All manner of these modern search mechanisms were deployed against Bassler, but human intelligence was deficient because no one knew exactly what kind of killer they were looking for. Bassler had several advantages over your average fugitive: intimate knowledge of the terrain (a very large and difficult terrain to boot), the cops knew very little about his history, skills, or capabilities; he was in excellent physical condition, meaning he could travel miles on foot in a very short time, and he had already proven that he was a killer, meaning that his pursuers weren't about to walk down old logging trails with a bullhorn inviting the guy to dialog.
Bassler was also assumed to be mentally ill, a kind of self-induced psychosis, probably by methamphetamine. The psychosis, whatever its origins, meant the fugitive's behavior would be even harder to predict than that of a more or less rational man on the run. The more or less rational man on the run would be trying to get away, not hoping to stick around to get the drop on the people pursuing him.
The hunt went on, and to describe it here further would give away too much of Allman's and Sparks' riveting account.
Sparks' and Allman's meticulous account begins with the inexplicable murder of Matt Coleman and continues through the murder of Fort Bragg Councilman Jere Melo, and on through the 36-day search “out there in the woods” for an “armed and dangerous” man.
“Out There In The Woods” draws much of its information from Sheriff Allman who oversaw the multi-agency effort to bring Bassler in.
The sprightly narrative is supplemented by an impressive selection of additional material: The DA’s final report and an extended discussion of Laura’s Law, which some people still believe could prevent another Bassler-type tragedy as others dispute its applicability because Laura's Law requires a degree of cooperation from the crazed individual it is designed to help. There are interviews with Aaron Bassler’s devastated father, James Bassler, the Sheriff’s chief of detectives Lt. Greg van Patten, and Robert Pinoli of the Skunk Train which runs through the territory where many of the events took place. Pinoli volunteered the Skunk to the complicated logistics of the Bassler affair, never hesitating to put the railroad at the service of the authorities.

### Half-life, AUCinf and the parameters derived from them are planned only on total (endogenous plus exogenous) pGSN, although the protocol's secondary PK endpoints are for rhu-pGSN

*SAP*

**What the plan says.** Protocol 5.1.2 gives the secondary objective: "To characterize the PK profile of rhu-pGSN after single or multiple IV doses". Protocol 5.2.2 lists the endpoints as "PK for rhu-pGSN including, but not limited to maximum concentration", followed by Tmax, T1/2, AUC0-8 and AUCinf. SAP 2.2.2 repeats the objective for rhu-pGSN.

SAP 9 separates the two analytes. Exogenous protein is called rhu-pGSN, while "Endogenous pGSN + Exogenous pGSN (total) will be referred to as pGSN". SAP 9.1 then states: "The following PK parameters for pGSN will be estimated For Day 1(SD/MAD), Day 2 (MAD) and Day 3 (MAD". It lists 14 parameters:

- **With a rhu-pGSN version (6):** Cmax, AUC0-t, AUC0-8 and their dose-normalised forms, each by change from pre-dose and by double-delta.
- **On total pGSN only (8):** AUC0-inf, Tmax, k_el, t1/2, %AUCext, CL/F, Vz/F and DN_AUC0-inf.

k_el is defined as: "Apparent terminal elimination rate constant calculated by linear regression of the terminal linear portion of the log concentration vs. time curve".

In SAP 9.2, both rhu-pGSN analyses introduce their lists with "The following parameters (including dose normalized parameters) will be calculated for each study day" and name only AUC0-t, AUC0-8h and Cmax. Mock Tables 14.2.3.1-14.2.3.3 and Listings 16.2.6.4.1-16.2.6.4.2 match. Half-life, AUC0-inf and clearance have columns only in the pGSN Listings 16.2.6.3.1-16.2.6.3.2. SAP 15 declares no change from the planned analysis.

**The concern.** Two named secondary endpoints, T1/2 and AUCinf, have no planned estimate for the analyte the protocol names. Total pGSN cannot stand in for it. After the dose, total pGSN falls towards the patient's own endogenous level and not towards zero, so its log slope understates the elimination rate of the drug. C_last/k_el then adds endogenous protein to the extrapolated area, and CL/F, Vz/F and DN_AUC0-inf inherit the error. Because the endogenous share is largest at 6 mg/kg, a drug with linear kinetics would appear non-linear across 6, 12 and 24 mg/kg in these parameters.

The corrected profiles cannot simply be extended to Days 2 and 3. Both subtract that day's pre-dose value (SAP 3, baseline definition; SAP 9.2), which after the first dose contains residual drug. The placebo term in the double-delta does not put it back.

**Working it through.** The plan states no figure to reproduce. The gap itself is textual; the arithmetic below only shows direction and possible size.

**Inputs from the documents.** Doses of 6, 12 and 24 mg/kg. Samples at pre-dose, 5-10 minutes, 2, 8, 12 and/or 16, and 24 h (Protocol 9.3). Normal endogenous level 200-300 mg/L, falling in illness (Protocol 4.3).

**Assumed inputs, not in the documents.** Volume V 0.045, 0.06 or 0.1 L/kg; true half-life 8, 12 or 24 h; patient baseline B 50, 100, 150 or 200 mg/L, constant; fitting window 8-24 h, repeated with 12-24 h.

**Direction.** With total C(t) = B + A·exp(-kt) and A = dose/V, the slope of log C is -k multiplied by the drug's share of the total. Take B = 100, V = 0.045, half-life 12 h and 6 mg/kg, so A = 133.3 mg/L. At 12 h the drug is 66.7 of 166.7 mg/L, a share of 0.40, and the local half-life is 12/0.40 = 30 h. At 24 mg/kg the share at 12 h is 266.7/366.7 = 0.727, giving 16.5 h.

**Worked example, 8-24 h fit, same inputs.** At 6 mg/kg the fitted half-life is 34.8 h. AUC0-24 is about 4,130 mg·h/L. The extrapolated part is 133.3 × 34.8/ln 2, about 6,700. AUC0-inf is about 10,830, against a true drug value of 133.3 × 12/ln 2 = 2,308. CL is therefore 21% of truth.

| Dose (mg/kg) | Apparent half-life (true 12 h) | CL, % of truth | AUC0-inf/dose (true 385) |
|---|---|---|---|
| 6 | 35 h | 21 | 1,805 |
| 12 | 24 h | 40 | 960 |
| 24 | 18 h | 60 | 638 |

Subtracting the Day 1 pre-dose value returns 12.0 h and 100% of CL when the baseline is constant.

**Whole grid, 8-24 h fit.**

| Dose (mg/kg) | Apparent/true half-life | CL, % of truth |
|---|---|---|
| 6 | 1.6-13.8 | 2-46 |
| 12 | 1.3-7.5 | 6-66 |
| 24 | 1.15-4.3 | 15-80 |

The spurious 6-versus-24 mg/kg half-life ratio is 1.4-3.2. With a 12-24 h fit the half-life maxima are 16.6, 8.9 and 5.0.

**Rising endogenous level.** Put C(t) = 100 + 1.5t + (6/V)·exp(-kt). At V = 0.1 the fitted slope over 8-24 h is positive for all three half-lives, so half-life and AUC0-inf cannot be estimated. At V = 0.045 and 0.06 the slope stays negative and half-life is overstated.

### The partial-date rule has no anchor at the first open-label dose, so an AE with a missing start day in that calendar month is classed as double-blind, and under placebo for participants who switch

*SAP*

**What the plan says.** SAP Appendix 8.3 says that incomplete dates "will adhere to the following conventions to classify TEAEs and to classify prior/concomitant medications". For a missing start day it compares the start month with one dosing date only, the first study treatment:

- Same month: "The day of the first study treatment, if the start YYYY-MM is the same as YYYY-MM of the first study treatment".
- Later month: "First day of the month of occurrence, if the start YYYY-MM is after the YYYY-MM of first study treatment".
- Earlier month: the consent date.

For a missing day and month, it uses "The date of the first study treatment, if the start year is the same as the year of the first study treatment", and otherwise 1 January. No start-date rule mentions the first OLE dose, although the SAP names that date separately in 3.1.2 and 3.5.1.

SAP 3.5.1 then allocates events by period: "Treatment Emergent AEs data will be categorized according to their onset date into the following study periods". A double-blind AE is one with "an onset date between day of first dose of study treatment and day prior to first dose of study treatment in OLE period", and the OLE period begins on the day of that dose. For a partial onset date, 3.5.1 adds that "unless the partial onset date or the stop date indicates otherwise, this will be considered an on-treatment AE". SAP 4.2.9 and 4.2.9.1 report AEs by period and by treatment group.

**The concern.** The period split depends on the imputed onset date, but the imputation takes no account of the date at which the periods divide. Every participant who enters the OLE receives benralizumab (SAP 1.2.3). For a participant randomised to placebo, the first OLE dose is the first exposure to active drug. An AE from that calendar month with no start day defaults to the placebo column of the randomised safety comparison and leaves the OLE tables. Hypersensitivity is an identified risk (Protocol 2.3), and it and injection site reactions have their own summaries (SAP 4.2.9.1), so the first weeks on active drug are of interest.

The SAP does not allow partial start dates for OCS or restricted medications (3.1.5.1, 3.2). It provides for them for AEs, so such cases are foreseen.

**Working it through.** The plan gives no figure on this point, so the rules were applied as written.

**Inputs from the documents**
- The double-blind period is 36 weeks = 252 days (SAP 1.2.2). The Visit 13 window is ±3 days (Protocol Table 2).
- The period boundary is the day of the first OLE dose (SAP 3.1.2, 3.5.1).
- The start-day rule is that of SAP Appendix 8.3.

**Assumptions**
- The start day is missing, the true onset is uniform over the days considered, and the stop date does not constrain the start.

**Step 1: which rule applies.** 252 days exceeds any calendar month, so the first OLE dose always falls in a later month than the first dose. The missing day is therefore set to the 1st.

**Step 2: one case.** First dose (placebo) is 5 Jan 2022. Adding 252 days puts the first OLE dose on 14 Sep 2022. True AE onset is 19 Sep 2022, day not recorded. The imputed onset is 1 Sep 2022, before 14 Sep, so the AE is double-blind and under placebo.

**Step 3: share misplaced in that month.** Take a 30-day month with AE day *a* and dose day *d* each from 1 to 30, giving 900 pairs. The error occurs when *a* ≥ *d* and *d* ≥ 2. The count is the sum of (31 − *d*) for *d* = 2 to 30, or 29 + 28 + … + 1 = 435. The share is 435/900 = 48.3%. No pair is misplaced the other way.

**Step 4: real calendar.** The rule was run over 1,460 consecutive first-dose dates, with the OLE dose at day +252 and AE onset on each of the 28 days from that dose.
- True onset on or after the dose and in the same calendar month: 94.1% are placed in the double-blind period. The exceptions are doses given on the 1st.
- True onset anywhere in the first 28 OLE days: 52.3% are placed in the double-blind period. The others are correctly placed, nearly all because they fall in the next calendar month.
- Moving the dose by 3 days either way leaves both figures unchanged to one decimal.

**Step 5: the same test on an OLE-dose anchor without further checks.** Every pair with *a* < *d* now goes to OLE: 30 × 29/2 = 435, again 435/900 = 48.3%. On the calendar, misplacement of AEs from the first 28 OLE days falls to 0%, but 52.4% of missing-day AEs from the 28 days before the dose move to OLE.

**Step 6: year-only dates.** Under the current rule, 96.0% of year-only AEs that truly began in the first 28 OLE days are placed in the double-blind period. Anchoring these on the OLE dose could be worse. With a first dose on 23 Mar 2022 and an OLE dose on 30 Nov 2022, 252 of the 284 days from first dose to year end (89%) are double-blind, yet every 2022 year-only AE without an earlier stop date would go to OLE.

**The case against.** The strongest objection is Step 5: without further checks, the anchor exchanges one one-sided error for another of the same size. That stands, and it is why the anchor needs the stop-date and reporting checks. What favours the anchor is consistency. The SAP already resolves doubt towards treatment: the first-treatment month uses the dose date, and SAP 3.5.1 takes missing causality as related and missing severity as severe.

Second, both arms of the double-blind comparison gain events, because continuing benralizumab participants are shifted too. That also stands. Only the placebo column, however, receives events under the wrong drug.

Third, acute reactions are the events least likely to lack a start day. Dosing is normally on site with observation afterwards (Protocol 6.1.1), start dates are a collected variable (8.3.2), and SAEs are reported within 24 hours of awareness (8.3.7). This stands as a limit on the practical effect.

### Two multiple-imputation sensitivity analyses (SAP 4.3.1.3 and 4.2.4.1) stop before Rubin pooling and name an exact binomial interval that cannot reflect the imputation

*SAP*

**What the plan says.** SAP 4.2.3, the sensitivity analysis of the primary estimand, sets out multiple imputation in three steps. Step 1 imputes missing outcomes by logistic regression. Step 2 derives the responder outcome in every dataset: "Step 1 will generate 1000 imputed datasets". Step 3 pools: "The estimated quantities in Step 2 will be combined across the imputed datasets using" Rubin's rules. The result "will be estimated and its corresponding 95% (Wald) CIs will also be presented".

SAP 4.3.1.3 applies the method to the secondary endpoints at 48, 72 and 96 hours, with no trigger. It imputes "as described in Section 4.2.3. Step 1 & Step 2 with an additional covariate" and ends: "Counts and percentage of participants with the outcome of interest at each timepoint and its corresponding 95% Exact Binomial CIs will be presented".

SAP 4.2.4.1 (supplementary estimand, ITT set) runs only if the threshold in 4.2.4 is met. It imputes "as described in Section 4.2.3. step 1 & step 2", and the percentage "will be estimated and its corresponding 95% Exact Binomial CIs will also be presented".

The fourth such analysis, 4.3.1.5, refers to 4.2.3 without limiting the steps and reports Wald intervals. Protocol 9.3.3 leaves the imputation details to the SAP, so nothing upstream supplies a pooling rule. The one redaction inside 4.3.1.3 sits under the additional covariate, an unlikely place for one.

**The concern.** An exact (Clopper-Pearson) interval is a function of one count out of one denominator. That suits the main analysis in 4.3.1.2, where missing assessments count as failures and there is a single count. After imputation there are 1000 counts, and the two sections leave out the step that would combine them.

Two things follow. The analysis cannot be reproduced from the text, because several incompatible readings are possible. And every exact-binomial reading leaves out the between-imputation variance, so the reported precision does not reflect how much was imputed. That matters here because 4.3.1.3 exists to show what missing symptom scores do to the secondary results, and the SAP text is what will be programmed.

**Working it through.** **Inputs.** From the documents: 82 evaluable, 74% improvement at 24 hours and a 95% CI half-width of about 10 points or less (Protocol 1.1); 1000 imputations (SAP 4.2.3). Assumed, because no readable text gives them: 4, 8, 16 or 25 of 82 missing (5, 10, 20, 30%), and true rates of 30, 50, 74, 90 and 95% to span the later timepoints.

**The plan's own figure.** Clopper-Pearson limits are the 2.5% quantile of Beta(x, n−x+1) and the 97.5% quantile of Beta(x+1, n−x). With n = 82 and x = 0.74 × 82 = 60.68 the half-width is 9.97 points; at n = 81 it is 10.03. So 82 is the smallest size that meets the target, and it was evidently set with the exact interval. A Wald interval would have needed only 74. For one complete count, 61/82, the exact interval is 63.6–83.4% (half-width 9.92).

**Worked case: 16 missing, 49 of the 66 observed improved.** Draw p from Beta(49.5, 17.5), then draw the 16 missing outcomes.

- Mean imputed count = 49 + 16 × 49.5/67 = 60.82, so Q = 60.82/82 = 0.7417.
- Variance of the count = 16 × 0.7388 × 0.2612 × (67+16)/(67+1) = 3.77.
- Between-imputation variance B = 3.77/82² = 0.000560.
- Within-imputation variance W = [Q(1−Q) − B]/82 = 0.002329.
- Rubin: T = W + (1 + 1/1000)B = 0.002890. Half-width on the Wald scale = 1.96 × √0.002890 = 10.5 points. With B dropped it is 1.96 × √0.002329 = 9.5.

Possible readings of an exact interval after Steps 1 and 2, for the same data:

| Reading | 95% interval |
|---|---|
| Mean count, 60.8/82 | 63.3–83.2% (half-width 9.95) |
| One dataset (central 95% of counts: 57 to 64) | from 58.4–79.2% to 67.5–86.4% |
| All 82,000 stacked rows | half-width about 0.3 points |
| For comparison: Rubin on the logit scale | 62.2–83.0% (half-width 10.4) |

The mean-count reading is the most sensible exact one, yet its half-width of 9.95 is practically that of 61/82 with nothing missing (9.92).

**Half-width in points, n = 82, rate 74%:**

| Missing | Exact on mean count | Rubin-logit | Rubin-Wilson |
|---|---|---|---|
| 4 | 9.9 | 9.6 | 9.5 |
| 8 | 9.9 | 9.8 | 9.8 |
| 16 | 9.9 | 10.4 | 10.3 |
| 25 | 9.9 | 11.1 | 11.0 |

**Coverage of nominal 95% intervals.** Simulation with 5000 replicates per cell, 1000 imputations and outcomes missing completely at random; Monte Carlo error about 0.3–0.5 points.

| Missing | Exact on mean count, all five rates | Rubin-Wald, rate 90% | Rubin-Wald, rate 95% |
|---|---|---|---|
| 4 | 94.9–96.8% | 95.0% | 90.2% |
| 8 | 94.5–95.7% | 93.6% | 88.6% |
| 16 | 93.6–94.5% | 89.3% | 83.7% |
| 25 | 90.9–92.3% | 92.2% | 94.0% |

There’s also a chapter titled “Blame and Responsibility” which many writers probably would have preferred to avoid, but which Sparks and Allman (and others) plunge right into.
Not only was the manhunt for Aaron Bassler unprecedented in many ways, but so is “Out There In The Woods,” the kind of comprehensive, detailed and multi-faceted account that you usually get from historians decades after the fact.
(See Valley People for availability and upcoming local appearances by the authors.)